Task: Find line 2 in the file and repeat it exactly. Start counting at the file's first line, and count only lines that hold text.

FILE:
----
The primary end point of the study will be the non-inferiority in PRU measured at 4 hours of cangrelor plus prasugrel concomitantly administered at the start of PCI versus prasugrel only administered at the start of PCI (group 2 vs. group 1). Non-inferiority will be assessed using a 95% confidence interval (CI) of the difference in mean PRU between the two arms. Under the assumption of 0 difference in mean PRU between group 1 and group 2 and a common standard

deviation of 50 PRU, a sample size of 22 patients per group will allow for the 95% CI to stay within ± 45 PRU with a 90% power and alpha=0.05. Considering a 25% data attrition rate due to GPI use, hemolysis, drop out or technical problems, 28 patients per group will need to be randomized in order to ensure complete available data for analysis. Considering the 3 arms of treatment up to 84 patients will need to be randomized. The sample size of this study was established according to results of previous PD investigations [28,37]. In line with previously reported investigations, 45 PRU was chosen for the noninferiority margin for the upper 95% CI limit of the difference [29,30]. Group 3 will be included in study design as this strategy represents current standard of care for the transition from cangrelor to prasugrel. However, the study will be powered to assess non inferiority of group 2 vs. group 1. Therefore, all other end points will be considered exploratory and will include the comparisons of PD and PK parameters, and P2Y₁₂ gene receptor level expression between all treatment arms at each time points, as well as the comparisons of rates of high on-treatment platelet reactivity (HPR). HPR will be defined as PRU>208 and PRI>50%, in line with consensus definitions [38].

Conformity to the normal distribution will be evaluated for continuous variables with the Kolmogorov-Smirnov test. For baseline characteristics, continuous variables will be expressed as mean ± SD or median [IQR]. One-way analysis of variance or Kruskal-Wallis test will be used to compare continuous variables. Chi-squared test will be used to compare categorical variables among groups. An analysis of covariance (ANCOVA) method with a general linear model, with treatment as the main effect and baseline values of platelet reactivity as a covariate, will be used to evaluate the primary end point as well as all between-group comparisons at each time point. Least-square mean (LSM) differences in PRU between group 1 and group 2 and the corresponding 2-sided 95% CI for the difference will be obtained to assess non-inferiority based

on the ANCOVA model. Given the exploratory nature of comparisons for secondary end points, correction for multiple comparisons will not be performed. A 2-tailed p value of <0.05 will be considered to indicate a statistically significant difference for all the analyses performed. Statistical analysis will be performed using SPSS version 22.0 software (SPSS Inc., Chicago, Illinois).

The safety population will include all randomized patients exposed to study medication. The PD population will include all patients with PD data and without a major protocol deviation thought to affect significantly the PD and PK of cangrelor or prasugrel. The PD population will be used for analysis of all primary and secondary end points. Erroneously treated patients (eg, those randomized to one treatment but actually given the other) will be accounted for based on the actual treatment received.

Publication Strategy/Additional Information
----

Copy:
deviation of 50 PRU, a sample size of 22 patients per group will allow for the 95% CI to stay within ± 45 PRU with a 90% power and alpha=0.05. Considering a 25% data attrition rate due to GPI use, hemolysis, drop out or technical problems, 28 patients per group will need to be randomized in order to ensure complete available data for analysis. Considering the 3 arms of treatment up to 84 patients will need to be randomized. The sample size of this study was established according to results of previous PD investigations [28,37]. In line with previously reported investigations, 45 PRU was chosen for the noninferiority margin for the upper 95% CI limit of the difference [29,30]. Group 3 will be included in study design as this strategy represents current standard of care for the transition from cangrelor to prasugrel. However, the study will be powered to assess non inferiority of group 2 vs. group 1. Therefore, all other end points will be considered exploratory and will include the comparisons of PD and PK parameters, and P2Y₁₂ gene receptor level expression between all treatment arms at each time points, as well as the comparisons of rates of high on-treatment platelet reactivity (HPR). HPR will be defined as PRU>208 and PRI>50%, in line with consensus definitions [38].